johnlocke wrote: ↑
Sun Oct 20, 2019 2:00 pm
We have at least one owner with 2700 charge cycles and 12 bars. We have a multitude of others who failed before they reached 60,000 miles and got a warranty replacement. we also have a lot of owners with over 60,000 miles on the original battery who didn't qualify for a warranty replacement. Some have nearly full capacity while others are down to 6-7 bars. The 30 KWH battery is warrantied for 100,000 miles or 8 years. We are starting to see failures on the 30 KWH batteries but the bulk of the failures are going to occur in the future( over the next 5 years). Nissan has said that they expected the battery to retain 80% of it's capacity at 100,000 miles. Therefore their expectation was for at least 2000 cycles before the battery met replacement criteria. I don't think a 1500 cycle lifespan is unreasonable. Nissan knew that their battery was subject to thermal cycling and I'm sure that was taken into account by Nissan.
Of course the research is conducted at steady temperatures. How else would you do it? But it is also done over different temperatures and research does show that batteries fail sooner at higher temperatures. That's why I gave a range of 1000-1500 cycles. The research is still applicable even if your battery isn't temperature controlled. In a cool climate i expect most 24 and 30 KWH batteries will exceed their warranties. It still ends up a throw-away car with little or no resale value because the batteries will be range limited after the warranty expires.
The 60 KWH battery will solve that problem on the new Leaf+. The Nisan battery won't hold up as well as a battery with TMS built-in but it will probably be good enough to last 200K mi. at least in COOLER climates.
IMO, your post captures at least some of the uncertainties surrounding matters, including the ~60 kWh battery where there may be insufficient empirical data as yet to get a sense of the rate at which it will lose its range in the hotter climate areas. When I considered this uncertainty, and that Nissan does still seem to be selling the vehicle in those climates (including Mexico?), it made me wonder whether a line of reasoning should be:
"Ok, so you think it's ok to sell this vehicle (with as-yet-unclear improvements in thermal management efficacity and related battery longevity, and as-yet unclear price on future battery replacement) to folks in these communities, even though some of those folks have to make a major life financial decision to purchase the vehicle and even though this means they're taking on a risk they may not fully appreciate as to how much the range of the vehicle will degrade, and even though (AFAIK) the competition does not have the same questions or limitations on DCFC use as in #rapidgate. I am not sure, but perhaps bringing back the concept of leasing batteries (perhaps even leasing new batteries in old chassis) would eliminate questions around range retention and vehicle value in those communities."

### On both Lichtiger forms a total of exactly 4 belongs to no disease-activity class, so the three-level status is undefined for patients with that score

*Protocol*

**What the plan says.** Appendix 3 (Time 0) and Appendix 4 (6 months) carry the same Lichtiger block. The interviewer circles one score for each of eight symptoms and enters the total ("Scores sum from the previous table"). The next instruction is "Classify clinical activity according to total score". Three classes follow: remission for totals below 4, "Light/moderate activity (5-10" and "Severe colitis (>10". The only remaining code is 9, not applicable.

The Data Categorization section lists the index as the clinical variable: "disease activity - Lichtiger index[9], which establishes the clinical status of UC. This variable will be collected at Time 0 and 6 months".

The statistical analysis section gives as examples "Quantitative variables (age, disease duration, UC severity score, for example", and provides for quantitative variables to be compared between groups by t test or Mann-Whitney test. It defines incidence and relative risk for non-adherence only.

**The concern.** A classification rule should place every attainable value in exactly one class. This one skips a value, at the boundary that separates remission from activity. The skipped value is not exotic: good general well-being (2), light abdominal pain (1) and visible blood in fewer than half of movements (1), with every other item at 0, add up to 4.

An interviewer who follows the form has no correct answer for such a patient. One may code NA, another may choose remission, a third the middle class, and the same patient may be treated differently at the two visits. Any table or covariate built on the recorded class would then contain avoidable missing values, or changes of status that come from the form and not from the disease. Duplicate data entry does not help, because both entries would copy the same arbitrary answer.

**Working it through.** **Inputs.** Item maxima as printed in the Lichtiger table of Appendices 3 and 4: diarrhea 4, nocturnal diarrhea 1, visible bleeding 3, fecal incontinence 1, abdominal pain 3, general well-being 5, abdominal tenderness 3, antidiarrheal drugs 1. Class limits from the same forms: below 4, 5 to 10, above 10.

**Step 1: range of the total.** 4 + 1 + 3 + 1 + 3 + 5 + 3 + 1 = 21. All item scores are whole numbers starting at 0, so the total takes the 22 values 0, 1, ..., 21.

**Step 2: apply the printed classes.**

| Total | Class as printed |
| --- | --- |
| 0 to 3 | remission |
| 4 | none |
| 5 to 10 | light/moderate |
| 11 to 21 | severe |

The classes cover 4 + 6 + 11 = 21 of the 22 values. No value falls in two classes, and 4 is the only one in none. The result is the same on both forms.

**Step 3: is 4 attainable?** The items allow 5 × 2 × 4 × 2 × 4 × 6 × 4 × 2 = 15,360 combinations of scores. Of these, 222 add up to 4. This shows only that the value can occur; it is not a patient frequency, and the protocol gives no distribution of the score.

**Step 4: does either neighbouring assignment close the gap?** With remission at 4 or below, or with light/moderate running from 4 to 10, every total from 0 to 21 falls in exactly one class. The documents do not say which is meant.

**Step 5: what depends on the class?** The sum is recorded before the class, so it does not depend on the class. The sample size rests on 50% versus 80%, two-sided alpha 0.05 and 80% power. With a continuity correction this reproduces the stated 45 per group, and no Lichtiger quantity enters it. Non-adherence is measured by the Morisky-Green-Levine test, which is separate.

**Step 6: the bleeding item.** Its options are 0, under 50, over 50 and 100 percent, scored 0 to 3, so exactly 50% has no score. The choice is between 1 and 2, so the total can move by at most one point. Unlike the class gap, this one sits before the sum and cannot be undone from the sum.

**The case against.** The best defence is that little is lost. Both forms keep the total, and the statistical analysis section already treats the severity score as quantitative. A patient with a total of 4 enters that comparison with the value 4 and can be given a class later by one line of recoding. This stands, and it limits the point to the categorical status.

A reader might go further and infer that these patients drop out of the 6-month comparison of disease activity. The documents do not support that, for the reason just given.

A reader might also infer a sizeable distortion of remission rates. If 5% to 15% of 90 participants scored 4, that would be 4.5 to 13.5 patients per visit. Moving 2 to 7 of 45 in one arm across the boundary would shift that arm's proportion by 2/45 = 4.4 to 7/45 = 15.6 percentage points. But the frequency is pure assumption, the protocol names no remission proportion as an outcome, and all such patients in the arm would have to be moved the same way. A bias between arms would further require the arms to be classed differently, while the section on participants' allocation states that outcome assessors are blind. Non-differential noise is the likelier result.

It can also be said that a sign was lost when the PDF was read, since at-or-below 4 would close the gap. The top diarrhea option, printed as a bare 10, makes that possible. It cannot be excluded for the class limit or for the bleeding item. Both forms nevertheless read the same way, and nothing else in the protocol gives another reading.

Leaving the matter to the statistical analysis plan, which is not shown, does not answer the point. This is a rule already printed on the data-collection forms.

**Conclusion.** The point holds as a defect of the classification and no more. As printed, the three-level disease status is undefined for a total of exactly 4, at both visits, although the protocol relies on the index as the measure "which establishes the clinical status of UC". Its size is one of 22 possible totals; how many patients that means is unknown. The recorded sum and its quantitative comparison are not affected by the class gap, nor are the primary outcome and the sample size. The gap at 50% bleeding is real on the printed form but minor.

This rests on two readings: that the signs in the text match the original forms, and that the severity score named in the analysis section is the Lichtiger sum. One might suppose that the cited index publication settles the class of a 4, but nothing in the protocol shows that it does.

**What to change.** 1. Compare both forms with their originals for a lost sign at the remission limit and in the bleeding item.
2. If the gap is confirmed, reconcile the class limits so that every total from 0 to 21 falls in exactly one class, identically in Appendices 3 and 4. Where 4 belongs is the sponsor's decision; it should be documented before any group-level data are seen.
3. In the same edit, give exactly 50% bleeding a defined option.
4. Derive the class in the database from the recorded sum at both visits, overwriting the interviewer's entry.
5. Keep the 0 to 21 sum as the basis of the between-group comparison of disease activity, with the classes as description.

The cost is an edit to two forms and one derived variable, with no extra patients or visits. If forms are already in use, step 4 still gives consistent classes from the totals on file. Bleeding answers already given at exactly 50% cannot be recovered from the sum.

Nissan is going forward with the sale of not-very-well-cooled batteries (after so many years of being told by some drivers and dealers it was an issue in some areas), and to me this begs the question of how will this play out in the hotter climate communities. While it does seem possible that chemistry and pack architecture measures might pleasantly surprise us as ways in which the batteries are preserved, it also seems possible that they won't. This summer I was in a city in Mexico which, on one day a few years ago was technically, at that moment, the hottest city in the world. How will the battery life questions play out in that type of environment? If the batteries degrade a lot in some hot areas, and need to be replaced under warranty, then this is a significantly dissatisfying hassle for at least some of the drivers, and a big expense for Nissan, and also begs the question of how the battery replacements will perform (given that the cooling technology likely would not be changed).
Still, if the batteries do degrade sharply, whether within or outside of warranty, the longer range to begin with will take the sting out of it for at least some owners. If a driver all of a sudden can go only 140 miles on a charge, this might be ok for many, at least in the short run, though it will likely degrade the value of the vehicle faster than they wanted. I don't really have a strong idea of how that side of things will play out. Perhaps the longer-range-to-begin-with argument will end up trumping a lot of the issues here, and on balance sale of Leafs in hot climate areas won't be as problematic as all that, and maybe friends and associates will partly or mostly be satisfied with their Leafs around here.
One other thing - I am guessing at least some of the reason that Nissan has gone with this approach has been safety, and it's somewhat hard to argue with that.